Dry   Friday, May 09, 2008


Get out your little plastic wading pools, friends. It's the only way to get wet around here. Just remember as you scroll through our latest issue of "Here and Now," electronics and water do not mix. So try to keep you laptop dry.No splashing.

My first poem this week is from a new book of poems/lyrics by Ani DiFranco. (Yes, I do, sometimes, buy a new book from an actual new book dealer, Borders in this case.) The book is titled, simply, Verses

Since DiFranco is new to me and I know nothing about her, I'll just present here her official biography from the Righteous Babe Records website.

Our story begins in Buffalo, New York, a rust belt city perched precariously on the edge of the Great Lakes, known best for its terrible snow storms and lost superbowls. It is here that our heroine, Ani (pronounced AHH-nee) DiFranco was reared on a mid-eighties diet of oat bran and radio mayonnaise, and launched into the world somewhere in the interim between Woody Guthrie's "Pastures Of Plenty" and MTV's unplugged.

O.K. Just the facts. Ani is a punk folksinger who writes songs that can appeal to old folkies and simultaneously climb the college radio charts. She tours on the acoustic, college, and rock club circuits, shattering stereotypes and winning over unsuspecting fans everywhere. But of course, like all overnight success stories that were ten years in the making, the beginnings were much more humble.

Ani started playing Beatles' songs in local bars at age nine but didn't start writing her own material until age fifteen when she moved out of her mother's apartment. Living on her own, she played every Saturday night at the Essex Street Pub, and at sixteen she graduated from the Visual and Performing Arts High School. By the time she was eighteen she had played every bar in Buffalo a gazillion times and moved to New York City for a change of scenery. Now, five years and six albums later, she is still a steadfast independent.

To finance her first album, Ani looted her bank account and borrowed the rest from friends. She rejected offers from indie and major labels alike, and instead started her own record company, Righteous Babe Records, in an industry dominated by multinational corporations. Ani has since sold over one hundred thousand tapes and CD's on her own. She not only writes and publishes her own songs, but also produces her own recordings, creates the artwork, and releases them. She employs like-minded people in management and staff positions, supports local printers and manufacturers in her hometown, and utilizes a network of independent distributors in the U.S., Canada, and Europe. She tours extensively and damn near constantly on both sides of the Atlantic, repeatedly setting on-sight album sales records at music festivals and concert venues.

With a voice that can rock the boat one minute and the cradle the next, Ani DiFranco has a sound like no other. In performance she never ceases to stun and stagger her audience with her famous hundred-fifty watt smile and easy laughter juxtaposed against the brutal poetics of her lyrics and the reckless manhandling of her guitar. She has played to packed houses and rave reviews from Boston's Somerville Theater to San Francisco's Great American Music Hall, and from Toronto's Phoenix to a twelve-hundred-seat sell-out at Vancouver's Vogue Theatre. As a writer in Tampa exclaimed, "If folk music has a future it's Ani DiFranco."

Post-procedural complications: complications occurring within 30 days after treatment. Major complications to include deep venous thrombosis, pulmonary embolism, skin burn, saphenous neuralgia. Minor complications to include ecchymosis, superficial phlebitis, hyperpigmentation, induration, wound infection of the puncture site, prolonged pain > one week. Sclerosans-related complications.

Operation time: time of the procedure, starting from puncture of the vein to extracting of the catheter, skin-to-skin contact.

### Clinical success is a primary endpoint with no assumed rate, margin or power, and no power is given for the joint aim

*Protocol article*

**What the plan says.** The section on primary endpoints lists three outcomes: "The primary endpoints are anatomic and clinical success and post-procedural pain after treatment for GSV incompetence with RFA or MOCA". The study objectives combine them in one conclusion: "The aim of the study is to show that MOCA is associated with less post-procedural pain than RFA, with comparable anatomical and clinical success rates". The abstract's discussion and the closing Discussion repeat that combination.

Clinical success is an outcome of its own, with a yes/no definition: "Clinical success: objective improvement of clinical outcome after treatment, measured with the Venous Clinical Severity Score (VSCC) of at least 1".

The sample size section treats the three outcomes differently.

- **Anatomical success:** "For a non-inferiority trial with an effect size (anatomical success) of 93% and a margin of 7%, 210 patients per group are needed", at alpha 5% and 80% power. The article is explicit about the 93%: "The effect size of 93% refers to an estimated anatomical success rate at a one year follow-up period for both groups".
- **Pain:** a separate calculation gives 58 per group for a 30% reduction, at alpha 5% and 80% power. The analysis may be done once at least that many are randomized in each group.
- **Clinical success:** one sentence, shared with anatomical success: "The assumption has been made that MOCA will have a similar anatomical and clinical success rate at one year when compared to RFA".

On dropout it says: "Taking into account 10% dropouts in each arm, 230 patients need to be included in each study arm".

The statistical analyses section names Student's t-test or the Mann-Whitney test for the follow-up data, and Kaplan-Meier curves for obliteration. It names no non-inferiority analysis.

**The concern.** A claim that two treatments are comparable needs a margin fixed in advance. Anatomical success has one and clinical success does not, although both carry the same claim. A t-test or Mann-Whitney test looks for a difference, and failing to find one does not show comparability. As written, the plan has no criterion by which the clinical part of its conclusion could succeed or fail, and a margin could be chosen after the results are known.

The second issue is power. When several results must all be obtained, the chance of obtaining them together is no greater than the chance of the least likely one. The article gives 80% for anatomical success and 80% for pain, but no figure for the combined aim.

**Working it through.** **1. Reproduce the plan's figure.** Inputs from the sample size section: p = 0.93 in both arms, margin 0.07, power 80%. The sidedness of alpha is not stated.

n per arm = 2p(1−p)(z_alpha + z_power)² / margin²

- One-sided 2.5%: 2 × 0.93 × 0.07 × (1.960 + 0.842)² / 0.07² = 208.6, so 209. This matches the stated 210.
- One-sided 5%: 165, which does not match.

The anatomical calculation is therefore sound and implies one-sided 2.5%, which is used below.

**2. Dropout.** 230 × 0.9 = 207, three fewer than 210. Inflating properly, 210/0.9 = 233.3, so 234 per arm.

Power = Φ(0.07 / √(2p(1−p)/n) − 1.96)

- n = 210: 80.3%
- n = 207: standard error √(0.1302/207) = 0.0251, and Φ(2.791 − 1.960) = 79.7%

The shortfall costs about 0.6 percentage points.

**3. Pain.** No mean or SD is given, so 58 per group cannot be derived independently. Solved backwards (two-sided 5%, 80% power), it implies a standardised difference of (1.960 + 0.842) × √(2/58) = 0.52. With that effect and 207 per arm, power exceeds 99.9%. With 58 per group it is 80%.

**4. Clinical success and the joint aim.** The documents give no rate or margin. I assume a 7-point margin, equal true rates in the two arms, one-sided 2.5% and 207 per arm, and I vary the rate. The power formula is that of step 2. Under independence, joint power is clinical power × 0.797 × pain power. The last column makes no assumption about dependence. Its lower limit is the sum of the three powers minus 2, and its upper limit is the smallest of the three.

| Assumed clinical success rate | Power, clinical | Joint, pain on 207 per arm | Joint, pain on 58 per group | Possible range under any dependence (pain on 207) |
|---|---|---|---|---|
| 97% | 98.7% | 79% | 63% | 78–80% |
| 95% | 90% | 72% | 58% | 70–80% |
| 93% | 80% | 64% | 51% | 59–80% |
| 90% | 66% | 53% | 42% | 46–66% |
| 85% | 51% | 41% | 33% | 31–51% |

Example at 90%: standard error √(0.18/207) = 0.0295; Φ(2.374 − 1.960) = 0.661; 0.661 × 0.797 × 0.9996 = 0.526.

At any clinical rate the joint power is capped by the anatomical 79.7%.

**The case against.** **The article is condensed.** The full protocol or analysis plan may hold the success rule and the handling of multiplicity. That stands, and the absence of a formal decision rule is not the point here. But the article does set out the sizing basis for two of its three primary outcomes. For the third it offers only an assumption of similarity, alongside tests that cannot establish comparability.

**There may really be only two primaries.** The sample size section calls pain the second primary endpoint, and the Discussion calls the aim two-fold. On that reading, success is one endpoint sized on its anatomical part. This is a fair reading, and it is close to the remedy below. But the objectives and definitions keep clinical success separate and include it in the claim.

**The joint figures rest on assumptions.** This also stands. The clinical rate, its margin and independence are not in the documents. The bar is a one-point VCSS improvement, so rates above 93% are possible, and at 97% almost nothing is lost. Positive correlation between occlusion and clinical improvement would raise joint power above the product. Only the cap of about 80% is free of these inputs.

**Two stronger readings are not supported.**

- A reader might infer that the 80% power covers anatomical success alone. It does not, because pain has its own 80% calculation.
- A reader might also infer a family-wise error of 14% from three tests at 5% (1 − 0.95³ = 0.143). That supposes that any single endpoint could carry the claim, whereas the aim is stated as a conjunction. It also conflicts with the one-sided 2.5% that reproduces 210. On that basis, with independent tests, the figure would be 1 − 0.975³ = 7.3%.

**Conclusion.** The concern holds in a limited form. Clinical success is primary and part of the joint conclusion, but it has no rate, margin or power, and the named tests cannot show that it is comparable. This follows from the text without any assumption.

You can listen to DiFranco here:


You will have to copy and paste the url to you browser, but it's worth the effort.

To the Teeth

the sun is setting on the century
and we are armed to the teeth
we're all working together now
to make our lives mercifully brief
and schoolkids keep trying to teach us
what guns are all about
confuse liberty with weaponry
and watch your kids act it out

and every year now like christmas
some boy gets the milkfed suburban blues
reaches for the available arsenal
and saunters off to make the news
and the women in the middle
are learning what poor women have always known
that the edge is closer than you think
when your men bring the guns home

look at where the profits are
that's how you'll find the source
of the big lie that you and i
both know so well
in the time it takes this cultural
death wish to run its course
they're gonna make a pretty penny
and then they're all going to hell

he said the chickens all come home to roost
yeah, malcolm forecasted this flood
are we really gonna to sleep through another century
while the rich profit off our blood?
true, it may take some doing
to see this undoing through
but in my humble opinion
here's what i suggest we do.

open fire on hollywood
open ire on MTV
open fire on CNN
Fox News and ABC
open fire on NRA
all all the lies they told us
along the way
open fire on each weapons manufacturer
while he's giving head
to some republican senator

and if i hear on more time
about a fool's right
to his tools of rage
i'm gonna take all my friends
and i'm gonna move to canada
and we're gonna die of old age

I wrote this during a particularly dull moment at work last week when I was supposed to be enriching my employer. Ha!